02 October 2014

How many ignition switch deaths? Postscript

   On Monday I posted a note on a New York Times story (from the preceding Friday) about the GM ignition switch disaster, the gist of which was that the particular accident the Times focused on in that story didn't seem to be caused by the defective switch.
   The following day the Times did a follow-up reporting that the ignition-switch death toll, as determined by Kenneth R. Feinberg, who administers the compensation fund GM set up, had risen to 23. Once more the Times illustrated the story by pointing to a particular victim, an infant rendered a paraplegic in an accident in which his great-grandmother and 13-year old aunt died. But through some evil chance, the Times managed to again alight on an accident that also seems unrelated to the switch problem.
   The particular accident is not mentioned in the massive Valukas report commissioned by GM, but was described in a Times' July 16 story: "Less than a mile from the Matthews family's home, another car swerved into their lane and crashed head-on into the Cobalt." The air bags did not deploy.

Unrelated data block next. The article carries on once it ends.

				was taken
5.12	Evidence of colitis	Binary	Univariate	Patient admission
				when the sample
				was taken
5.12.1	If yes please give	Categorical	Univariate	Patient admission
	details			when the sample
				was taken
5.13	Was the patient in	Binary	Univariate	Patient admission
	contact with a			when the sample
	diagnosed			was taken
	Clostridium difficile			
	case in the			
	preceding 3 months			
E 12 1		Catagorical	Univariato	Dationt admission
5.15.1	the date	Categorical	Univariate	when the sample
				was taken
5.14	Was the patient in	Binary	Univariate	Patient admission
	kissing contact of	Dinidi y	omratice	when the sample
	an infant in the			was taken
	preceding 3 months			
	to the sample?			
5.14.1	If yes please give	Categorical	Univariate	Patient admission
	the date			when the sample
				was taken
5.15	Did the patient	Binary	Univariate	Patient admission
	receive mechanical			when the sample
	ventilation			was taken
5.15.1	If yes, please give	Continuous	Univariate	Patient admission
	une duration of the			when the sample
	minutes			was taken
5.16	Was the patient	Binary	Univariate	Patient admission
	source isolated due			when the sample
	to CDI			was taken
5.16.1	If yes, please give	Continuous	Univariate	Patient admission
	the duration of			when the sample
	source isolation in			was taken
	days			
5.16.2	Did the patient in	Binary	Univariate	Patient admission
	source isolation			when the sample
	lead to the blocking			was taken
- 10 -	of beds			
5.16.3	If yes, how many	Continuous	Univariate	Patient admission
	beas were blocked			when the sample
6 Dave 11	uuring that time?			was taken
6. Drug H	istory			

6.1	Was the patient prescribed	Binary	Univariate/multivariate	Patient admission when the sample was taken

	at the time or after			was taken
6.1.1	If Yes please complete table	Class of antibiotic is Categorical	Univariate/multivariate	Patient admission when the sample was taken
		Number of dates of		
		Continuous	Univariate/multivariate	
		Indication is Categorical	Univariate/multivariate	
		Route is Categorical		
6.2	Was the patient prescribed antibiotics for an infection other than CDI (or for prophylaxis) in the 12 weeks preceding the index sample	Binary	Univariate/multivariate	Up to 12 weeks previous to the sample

As I briefly described the situation in Monday's post, and at greater length in posts referred to there, GM's theory that connects the ignition switch to the failure of the airbags is that there is an initial bump, as when a car goes over a curb or hits a bush or small tree, followed by a more serious crash into another object, such as a tree. The initial bump causes the defective switch to jump to the ACC position, which (after a delay of 0.15 seconds) turns off the airbag sensor. Almost all the accidents described in the Valukas report conform to that scenario, but that is clearly not what happened in the case described in Tuesday's Times. There was no initial bump that flipped the ignition switch, just a head-on crash.
   The Times has now unfortunately spotlighted the only two reported fatal accidents that don't seem connected to the ignition switch. (The Valukas report describes one other non-fatal non-conforming case.) It's not clear why the airbags didn't deploy in these cases, and the ignition switch could ultimately turn out to be the culprit. But the GM theory not only accounts for most of the accidents, it's the only theory we have; no one else has conducted engineering tests to determine if there are other reasons for the airbags not to deploy.  Perhaps a certain number of airbags fail to deploy for unknown reasons across all car makes and models. Or perhaps there is a deeper problem with the GM airbags that is as yet unappreciated. In any case, the Times coverage casts doubt on the extent of their reporters' understanding of what is going on.

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